Peter Lovesey has written two academic mysteries, one featuring Peter Diamond, The Last Detective, the other featuring Sergeant Cribb, Swing, Swing Together. In both cases, I marveled at the plot twists, and I enjoyed the ongoing tension generated by the personality of each detective.
What a master Lovesey is of leading the reader to absolute certainty that each suspect in turn must be the killer. I failed to guess the correct identity both times. And that little added mystery concerning each title’s meaning? He reveals it only the end, both times, and it feels like the cherry on top of the hot-fudge sundae.
Writing mysteries feels like driving a coach with four feisty horses under my reins: my two sleuths, Kyle and Lyssa; the killer; and the victim. Letting each of them have their heads would mean disaster, but they’re the force that propels the story. My job is to keep them working together. No wonder my hands hurt all the time!
This photo shows book two of The Penningtons Investigate, obviously a work in progress. The 20 chapters are drafted, and I’ve just done a critical read-through and chapter-by-chapter analysis, noting flaws, missed opportunities, development of the character arcs (his, hers, and theirs), progress of the investigation, and so on. I didn’t do that for book one, but my wonderful editor did.
I humbly learn with each book.
The plan is to have the full revision in the hands of my wonderful editor and my beta readers by year’s end. I’ll bet your process is different, isn’t it? I’d love to hear your thoughts!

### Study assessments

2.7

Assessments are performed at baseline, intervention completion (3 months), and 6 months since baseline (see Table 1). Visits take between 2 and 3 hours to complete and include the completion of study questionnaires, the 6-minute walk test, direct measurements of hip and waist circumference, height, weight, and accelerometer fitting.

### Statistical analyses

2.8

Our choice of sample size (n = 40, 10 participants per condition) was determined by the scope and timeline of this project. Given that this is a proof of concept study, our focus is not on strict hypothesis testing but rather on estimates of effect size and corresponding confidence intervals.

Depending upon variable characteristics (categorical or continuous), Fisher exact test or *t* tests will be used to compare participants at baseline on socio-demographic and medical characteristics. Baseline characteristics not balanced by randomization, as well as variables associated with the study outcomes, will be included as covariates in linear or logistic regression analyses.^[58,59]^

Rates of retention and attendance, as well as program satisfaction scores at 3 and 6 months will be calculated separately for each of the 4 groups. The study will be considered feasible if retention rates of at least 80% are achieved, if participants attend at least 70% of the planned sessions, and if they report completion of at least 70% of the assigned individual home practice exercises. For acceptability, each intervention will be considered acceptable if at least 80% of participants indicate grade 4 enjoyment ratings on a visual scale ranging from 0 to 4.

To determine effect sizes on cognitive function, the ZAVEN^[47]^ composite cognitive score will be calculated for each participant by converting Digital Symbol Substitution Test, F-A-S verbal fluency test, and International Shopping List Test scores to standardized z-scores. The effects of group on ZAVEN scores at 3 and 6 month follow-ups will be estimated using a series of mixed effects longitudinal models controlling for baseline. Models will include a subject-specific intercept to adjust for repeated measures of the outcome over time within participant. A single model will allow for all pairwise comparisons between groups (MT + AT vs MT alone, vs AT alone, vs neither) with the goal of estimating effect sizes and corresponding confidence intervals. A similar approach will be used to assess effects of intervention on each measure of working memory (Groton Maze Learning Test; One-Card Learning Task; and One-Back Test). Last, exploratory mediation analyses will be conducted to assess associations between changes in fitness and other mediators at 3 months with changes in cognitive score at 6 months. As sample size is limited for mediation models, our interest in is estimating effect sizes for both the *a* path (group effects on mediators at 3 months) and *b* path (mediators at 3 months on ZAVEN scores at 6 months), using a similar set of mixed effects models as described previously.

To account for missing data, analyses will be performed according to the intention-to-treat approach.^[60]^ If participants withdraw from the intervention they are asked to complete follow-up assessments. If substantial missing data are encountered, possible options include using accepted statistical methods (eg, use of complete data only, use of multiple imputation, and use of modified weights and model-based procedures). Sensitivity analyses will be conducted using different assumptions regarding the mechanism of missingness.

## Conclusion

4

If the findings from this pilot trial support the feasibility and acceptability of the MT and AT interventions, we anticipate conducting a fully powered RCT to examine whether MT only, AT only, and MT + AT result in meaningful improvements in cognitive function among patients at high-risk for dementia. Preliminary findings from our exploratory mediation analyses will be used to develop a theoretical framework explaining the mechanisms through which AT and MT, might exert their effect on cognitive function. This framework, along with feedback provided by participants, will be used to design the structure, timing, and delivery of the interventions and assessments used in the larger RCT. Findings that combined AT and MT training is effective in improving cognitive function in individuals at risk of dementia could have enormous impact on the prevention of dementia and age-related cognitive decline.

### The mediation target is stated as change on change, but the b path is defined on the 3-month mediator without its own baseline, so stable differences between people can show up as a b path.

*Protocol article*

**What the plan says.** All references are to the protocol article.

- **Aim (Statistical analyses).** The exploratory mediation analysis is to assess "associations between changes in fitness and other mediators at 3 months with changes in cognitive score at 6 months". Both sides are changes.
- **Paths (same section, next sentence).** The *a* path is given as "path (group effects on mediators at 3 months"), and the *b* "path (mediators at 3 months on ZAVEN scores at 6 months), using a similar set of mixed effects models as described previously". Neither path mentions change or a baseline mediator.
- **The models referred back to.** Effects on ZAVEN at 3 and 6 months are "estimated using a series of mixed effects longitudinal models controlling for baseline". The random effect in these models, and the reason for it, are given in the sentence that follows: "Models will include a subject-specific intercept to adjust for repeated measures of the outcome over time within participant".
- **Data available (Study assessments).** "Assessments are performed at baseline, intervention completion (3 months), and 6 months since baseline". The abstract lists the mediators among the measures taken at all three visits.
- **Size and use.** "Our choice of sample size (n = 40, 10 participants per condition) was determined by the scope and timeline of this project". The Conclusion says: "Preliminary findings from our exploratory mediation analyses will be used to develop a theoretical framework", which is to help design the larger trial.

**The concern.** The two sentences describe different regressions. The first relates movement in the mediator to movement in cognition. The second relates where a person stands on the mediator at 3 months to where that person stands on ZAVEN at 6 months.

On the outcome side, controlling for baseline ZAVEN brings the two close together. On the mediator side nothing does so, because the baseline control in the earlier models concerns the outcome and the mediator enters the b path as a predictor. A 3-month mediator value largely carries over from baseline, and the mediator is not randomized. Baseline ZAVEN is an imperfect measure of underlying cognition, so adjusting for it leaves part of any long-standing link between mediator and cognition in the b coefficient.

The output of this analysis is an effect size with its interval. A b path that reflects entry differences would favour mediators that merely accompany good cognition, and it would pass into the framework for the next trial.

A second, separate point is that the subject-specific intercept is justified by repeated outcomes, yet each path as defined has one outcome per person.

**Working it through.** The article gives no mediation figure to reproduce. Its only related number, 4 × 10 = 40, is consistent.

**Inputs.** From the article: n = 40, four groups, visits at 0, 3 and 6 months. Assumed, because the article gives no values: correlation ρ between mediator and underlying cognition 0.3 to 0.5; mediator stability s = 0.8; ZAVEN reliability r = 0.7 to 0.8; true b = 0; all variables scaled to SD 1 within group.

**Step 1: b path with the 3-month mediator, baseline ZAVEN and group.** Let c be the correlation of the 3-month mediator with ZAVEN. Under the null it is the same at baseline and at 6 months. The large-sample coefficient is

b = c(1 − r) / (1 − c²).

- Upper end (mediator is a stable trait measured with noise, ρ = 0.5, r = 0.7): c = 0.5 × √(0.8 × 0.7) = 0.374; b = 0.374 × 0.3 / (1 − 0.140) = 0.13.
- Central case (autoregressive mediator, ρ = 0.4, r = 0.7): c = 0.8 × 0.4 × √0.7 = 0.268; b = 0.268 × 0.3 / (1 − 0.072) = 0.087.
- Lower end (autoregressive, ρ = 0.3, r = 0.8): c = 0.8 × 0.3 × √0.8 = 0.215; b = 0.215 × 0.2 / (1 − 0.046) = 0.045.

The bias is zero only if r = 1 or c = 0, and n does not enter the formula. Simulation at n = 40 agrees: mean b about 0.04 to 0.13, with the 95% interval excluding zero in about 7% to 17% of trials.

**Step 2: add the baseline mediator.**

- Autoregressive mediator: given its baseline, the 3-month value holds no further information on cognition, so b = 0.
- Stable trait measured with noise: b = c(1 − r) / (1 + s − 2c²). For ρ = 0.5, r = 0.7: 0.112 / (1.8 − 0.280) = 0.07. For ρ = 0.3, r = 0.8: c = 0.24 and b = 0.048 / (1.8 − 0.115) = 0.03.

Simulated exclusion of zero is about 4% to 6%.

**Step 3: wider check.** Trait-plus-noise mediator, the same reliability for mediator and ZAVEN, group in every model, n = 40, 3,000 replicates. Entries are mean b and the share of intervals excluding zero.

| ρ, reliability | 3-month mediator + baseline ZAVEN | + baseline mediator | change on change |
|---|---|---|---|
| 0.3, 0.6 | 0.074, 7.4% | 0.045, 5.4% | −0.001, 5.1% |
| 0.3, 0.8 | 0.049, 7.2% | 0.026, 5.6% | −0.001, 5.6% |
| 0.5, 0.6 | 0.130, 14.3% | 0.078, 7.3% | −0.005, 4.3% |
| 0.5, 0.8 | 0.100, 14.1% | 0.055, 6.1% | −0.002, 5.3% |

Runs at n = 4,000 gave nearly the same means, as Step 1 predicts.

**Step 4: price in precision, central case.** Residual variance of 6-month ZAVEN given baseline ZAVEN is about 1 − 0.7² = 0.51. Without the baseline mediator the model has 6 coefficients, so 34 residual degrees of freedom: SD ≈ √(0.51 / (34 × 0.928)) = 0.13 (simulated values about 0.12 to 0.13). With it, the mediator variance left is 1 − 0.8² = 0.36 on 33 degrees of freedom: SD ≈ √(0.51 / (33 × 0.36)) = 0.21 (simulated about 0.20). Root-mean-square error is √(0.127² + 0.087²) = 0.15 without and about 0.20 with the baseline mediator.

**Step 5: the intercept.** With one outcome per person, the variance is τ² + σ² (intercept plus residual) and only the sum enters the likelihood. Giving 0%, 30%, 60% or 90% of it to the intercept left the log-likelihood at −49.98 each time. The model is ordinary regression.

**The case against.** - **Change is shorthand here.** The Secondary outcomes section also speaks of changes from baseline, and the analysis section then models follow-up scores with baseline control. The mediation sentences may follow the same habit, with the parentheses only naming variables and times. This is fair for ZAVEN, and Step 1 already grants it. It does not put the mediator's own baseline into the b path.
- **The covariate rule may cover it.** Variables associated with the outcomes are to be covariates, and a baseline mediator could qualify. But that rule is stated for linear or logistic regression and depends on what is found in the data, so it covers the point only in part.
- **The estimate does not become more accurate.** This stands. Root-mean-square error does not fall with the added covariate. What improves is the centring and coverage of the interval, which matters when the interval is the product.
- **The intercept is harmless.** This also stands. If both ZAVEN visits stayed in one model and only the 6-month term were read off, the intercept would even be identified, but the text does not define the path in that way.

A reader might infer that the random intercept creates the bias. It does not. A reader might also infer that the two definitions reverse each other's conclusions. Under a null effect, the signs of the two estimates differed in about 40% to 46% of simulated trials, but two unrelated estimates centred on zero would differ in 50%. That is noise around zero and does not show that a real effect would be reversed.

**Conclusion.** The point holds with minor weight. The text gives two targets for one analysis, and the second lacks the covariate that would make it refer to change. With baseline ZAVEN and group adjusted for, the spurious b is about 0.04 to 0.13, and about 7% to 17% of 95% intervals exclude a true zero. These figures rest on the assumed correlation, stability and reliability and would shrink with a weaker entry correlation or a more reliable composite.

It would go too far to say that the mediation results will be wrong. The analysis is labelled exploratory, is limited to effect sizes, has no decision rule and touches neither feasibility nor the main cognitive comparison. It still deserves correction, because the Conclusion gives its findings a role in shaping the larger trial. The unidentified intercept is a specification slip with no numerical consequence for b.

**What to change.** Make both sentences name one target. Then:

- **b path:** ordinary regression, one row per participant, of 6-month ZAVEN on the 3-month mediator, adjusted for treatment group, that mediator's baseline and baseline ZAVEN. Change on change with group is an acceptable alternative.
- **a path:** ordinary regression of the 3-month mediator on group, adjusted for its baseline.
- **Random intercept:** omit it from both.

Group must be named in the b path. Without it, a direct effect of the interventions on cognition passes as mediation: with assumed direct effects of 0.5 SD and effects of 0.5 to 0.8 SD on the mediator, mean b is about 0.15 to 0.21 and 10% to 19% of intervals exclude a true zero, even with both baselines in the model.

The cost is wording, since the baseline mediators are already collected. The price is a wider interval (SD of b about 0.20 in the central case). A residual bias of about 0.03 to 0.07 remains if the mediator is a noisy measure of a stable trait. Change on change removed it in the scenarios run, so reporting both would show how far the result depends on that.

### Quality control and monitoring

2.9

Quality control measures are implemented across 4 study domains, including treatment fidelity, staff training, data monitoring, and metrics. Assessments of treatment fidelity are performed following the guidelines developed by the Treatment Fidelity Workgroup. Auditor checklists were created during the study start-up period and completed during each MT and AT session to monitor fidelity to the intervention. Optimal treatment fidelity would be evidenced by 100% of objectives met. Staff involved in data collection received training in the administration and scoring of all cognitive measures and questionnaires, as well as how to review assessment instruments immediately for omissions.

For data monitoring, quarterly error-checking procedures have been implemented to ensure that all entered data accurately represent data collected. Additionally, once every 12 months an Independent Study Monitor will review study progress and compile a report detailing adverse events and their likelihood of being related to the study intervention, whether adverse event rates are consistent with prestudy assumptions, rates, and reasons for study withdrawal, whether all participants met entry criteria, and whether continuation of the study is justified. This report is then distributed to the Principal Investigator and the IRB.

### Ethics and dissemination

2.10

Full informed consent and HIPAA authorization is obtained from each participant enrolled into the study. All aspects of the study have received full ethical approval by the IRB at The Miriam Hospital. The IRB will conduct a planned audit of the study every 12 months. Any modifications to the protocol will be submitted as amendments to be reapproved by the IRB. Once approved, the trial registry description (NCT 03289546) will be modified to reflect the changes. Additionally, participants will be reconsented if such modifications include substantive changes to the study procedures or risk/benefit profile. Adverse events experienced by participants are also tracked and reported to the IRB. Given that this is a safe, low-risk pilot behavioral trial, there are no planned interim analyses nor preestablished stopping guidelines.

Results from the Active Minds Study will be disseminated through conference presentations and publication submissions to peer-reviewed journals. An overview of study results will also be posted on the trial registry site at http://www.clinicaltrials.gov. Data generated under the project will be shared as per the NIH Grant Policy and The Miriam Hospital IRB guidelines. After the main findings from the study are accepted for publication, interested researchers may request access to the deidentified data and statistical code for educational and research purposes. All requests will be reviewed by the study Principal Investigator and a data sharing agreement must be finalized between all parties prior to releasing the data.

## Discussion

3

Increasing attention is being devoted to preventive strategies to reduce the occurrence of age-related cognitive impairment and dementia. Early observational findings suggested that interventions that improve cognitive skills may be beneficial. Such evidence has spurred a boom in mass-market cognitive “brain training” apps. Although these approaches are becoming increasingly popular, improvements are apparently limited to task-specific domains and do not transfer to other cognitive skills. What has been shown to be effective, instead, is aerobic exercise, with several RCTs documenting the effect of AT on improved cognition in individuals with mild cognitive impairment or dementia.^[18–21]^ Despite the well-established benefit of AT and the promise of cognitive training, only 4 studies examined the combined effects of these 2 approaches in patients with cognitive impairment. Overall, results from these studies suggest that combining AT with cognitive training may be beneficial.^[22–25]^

Authors have their share of good reviews and bad, but for this author it’s heart-warming when a reviewer really gets what I’ve tried to do with a book. That’s why I feel compelled to share a line from a review of Planted, posted to Amazon on July 17. The reader, Mr. Herman, begins by calling the book “charming,” and asserts, “At the end, I felt as sorry for one of the villains as I did for the man who was murdered….that takes a good writer!”
When I read the review, I was speechless, and a smile spread across my face. I try to bring compassion to my writing, not just for the victim but for many of the characters. Certainly for the victim’s loved ones, and sometimes for a villain whose life has gone haywire. Thank you, Mr. Herman, for responding to to that facet of the story and for taking the time to say so!
And now, back to writing book two of The Penningtons Investigate . . .
I focus on academic mysteries in my blog entries. These are not formal book reviews, simply my thoughts as an author and avid reader of traditional mysteries. Often, something about the way characters are drawn or the way settings are introduced motivates me to freshen my style, broaden my skills, or simply admire a master of the craft. If you have a favorite academic mystery, whether it’s recent or long ago, please share.